...........Maybe just because of the "image" they didn't want to project.
 

Brian

Well-Known Member
‘Touch Me When We’re Dancing’ STARTED OFF great guns on the charts and everybody probably thought it was going to be a smash. It was the highest debuting song of the week on June 20th, 1981, entering the Hot 100 at Number 76. Within two weeks it had moved up THIRTY-EIGHT places to Number 38, then up eleven to 27, then up four to 23, (I bet Carpenters were disappointed that week!), then up four to 19 and then, finally, up three to its peak at Number 16. It really petered out quickly after an explosive start. Particularly the jump of eleven places within the Top 40 was especially impressive and unheard of except amongst the biggest smashes. Still, ‘Calling Occupants’ had a similar journey, debuting high on the Top 100 and rising with huge jumps....except it lost its momentum even earlier, peaking at Number 32 - so perhaps K&R were prepared for ‘Touch Me When We’re Dancing’ to suddenly stall.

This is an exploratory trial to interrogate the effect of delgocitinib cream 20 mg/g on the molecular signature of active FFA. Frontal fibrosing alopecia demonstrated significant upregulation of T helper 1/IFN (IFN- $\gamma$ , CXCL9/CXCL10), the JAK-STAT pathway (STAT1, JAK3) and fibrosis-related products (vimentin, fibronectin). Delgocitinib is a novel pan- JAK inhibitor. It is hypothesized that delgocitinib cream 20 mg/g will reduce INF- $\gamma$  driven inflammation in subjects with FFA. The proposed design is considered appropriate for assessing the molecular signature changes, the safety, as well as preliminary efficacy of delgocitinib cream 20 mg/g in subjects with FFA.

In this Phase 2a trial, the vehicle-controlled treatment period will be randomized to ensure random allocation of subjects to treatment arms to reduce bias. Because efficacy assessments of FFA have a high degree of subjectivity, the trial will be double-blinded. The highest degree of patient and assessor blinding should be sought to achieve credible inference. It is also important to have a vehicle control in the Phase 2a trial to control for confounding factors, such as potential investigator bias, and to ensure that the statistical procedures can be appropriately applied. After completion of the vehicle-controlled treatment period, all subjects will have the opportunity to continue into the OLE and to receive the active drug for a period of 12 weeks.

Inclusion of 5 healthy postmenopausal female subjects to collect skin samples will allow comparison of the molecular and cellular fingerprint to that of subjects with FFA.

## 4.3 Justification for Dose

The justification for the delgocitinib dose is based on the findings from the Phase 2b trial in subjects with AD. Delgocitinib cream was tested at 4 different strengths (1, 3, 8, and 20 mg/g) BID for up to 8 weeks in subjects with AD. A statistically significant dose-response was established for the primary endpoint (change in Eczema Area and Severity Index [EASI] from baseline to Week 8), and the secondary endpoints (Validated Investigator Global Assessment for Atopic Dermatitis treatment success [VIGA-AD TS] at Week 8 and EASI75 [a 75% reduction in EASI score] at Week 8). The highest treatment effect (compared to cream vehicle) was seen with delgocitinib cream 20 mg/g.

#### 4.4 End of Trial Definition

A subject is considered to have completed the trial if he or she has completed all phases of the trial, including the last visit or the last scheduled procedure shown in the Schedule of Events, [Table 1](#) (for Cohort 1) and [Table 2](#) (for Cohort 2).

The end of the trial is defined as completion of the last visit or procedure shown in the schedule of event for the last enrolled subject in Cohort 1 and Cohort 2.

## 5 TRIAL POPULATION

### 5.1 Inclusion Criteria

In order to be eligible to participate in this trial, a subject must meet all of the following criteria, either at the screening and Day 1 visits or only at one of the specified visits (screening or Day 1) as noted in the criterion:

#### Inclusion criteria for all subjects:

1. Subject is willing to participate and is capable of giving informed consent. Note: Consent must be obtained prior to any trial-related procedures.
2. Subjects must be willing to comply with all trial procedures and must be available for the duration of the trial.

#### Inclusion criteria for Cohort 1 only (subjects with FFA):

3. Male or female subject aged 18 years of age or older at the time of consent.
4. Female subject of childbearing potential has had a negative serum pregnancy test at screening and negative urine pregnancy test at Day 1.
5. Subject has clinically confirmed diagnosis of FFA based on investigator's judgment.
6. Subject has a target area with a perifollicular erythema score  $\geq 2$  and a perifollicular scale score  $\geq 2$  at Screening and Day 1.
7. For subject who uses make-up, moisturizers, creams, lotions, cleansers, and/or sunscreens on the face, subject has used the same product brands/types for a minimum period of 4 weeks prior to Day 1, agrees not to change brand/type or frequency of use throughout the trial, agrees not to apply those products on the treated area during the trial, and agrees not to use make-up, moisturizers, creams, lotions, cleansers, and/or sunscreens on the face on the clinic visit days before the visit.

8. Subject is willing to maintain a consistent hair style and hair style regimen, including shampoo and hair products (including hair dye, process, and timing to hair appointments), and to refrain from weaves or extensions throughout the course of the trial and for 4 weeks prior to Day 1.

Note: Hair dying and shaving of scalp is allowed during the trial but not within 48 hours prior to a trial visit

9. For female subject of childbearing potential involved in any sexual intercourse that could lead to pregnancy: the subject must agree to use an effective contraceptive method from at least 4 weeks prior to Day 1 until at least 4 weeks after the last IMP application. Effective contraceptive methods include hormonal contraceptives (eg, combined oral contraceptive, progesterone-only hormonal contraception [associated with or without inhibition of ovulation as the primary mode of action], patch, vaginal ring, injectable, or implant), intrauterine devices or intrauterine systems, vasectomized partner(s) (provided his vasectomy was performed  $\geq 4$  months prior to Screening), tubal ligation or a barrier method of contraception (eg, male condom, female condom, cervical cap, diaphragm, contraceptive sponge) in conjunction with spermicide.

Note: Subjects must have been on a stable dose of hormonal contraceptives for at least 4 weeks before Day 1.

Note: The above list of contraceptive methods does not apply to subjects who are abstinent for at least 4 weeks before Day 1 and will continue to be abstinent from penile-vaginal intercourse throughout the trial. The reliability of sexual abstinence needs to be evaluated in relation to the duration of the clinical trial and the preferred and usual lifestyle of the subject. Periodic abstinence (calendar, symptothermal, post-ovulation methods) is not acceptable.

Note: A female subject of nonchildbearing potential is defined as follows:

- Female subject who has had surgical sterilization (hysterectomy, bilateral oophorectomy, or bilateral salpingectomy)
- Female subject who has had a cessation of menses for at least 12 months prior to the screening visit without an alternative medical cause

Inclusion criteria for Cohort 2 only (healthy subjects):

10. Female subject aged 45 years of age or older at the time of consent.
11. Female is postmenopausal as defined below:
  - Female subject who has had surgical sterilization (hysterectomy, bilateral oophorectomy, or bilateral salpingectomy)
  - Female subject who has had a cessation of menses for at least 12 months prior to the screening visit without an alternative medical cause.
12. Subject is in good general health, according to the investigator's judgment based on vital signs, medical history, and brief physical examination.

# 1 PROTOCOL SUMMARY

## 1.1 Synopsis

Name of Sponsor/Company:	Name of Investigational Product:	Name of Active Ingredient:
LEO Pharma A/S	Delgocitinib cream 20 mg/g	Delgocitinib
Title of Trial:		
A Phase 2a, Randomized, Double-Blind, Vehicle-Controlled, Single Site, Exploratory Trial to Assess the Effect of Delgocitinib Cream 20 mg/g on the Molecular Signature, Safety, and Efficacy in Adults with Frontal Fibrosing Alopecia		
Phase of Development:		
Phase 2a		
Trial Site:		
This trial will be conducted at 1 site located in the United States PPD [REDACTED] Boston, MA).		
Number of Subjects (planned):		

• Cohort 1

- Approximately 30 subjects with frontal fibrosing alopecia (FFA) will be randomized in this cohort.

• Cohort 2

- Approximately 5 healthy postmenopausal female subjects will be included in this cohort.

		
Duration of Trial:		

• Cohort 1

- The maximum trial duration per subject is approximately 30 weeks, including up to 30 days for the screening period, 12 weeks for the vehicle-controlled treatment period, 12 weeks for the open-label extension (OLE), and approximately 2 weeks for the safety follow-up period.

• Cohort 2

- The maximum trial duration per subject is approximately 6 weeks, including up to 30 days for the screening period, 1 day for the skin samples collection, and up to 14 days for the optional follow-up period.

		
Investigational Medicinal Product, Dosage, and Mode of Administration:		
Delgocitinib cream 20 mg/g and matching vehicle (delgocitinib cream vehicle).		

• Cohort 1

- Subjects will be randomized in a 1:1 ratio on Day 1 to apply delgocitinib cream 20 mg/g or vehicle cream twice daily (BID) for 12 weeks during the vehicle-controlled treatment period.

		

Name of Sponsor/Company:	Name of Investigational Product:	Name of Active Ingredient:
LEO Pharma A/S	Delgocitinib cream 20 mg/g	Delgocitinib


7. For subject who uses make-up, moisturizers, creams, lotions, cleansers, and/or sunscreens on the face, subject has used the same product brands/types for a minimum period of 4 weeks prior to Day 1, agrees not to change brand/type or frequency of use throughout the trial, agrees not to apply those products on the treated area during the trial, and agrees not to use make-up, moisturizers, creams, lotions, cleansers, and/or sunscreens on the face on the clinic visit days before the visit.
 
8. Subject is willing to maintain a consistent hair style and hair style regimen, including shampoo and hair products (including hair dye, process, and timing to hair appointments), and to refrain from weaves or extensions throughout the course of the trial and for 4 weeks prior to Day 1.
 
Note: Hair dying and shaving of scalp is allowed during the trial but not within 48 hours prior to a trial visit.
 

GDB2LV

Well-Known Member
The initial airplay was there, but the sales weren’t backing them up, so they stalled. We sold very little of any Carpenters singles from 1977-81, except Sweet Sweet Smile did ok being a country hit. Short chart life there too, as most country songs do. It was disappointing and depressing to say the least. Their fan base had matured and didn’t buy many singles anymore. Just lp s, 8-tracks and cassettes. We stocked them, but little sales even with AirPlay.
 
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newvillefan

I Know My First Name Is Stephen